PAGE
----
Is Critical Marxism relevant?

5 Nov

Let us note that Marxism failed as a political philosophy, yet its specter lives on as a force of criticism of society. I’ve decided that Marx was wrong about certain things, but I’d have to do more research to find out about the ‘reform capitalism,’ movement. Marx arrogantly asserted, in the “manifesto,’ that all other forms of socialism would be ‘toast,’ in comparison with the Marxist version.

So.. if you still want to read my old essays, here goes:

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Marxism is principally an analysis of society. We cannot change society without first having some form of understanding of society. Hence, Marxism is a branch of sociology, as well as of history and economics.

The mass media exist to provide the populace, especially the working-class, with ‘false consciousness.’ It’s quite ingenious. The proletariat (working-class and the poor) is continually subjected to the false images of the capitalist marketplace. Purportedly this affects them, both as workers and consumers, to lust for the material objects shown on their shiny TV sets. The products used by the wealthy are shown on TV and in the movies, in the faces of the poor, who keep working harder and harder, unable to afford to buy them. If the poor steal, they wind up in prison, but if they buy these products, they avoid paying for the things they really need: food, housing, and clothing. That is ‘false consciousness’ in a nutshell. The mass media exist to keep the workers deluded; yet every day, they feel their oppression as all-too-real. This is why America’s permissive society tolerates drugs, alcohol, and vice in general. The working-class has to have an outlet. When that fails, the Establishment gives them something even worse: War.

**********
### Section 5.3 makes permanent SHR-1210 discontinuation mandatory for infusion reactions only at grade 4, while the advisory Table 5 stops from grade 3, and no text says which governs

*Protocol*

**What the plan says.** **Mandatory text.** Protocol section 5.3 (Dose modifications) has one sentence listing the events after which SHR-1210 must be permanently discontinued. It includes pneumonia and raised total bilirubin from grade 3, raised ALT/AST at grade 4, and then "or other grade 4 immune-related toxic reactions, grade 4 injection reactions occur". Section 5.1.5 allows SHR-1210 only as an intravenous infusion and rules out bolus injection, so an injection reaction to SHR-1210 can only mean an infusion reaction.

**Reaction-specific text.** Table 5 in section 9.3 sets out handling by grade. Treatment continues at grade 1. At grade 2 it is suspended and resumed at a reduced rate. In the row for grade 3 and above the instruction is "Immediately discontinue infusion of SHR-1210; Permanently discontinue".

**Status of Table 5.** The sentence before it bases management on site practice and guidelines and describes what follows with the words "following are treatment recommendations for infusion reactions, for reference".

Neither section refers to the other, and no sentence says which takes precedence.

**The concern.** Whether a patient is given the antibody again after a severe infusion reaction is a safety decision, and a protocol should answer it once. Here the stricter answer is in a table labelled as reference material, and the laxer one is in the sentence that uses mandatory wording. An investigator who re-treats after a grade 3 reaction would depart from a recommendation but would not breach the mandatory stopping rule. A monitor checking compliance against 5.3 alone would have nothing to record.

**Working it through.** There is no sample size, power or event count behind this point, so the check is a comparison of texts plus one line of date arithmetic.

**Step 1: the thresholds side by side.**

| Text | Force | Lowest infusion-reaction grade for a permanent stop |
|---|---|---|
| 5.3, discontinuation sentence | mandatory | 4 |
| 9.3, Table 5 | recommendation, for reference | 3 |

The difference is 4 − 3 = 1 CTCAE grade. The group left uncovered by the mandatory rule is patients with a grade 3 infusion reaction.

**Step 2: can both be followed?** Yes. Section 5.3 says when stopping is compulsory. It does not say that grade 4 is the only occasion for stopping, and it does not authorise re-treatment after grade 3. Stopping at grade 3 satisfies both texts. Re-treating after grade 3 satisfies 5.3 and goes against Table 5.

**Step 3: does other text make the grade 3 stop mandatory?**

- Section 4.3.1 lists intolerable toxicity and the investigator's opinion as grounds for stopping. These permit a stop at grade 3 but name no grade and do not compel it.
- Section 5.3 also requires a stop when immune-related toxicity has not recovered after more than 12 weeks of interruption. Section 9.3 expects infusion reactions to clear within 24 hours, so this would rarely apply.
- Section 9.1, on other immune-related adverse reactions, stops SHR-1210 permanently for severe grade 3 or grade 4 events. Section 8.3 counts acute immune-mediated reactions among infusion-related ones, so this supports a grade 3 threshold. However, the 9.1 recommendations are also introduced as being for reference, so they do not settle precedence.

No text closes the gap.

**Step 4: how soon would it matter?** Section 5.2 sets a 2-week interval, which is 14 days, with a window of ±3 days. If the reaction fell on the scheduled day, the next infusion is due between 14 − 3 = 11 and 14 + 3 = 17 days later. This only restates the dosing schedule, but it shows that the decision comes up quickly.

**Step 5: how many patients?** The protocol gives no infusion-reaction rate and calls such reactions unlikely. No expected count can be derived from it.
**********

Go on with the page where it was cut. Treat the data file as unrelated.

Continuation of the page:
Critical Marxism is still relevant because it reveals to us that there is a structure to society:

At the top of the heap are the owners of the means of production are: the rich, the industrialists.

The bankers and the politicians are their employees.

The police are their only real protection from a mass uprising of the working-class.

The military and the jails gobble up a significant portion of the working-class, so that the middle class can experience a little less competition from below.

Religion was developed as an idea-system, that would keep the workers from attaining a truer understanding of society. They would get their reward in some nether world.

The media spread false consciousness. The products of the capitalist marketplace are dangled before the salivating mouths of the have-nots, and this keeps them on the treadmill of hard work.

The educational system exists to keep the class-system in place. University for the well-off; vocational school for the poor.

The middle-class has emerged in postwar America, but it is being taxed heavily in order to pay for the sins of the rich and the poor alike.

Capitalism leads mankind to war after war; and who dies in these largely pointless conflicts? Mainly the children of the working-class! And who brings them these wars? The ruling class!

Marx saw societal stability differently from Adam Smith. He believed that money and industry hold the status quo in place. As long as the upper class keeps the lower class happy enough in their oppressed state, the rich will become richer and the lower class will accept their inferior position in life.

Analyze and protest capitalism!
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*Sidenote: We need a “Social democratic” alternative to Orthodox Marxism. Marxism was revised by Bernstein and others. Europe developed socialism, a better alternative to hardline Marxist-Leninism, which concentrated all power in a few hands.

America has followed a Liberal Progressive model in terms of FDR’s reforms during the “New deal,” which is precisely what Romney-Ryan were attacking.
Nov 9, 2012

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One Response to “Is Critical Marxism relevant?”

  1. thuisontvangst December 8, 2012 at 8:53 am #

    I really love the sport and can’t read enough about it! Thanks for sharing the information with us, I will return every week to read more. Thanks for this comment!

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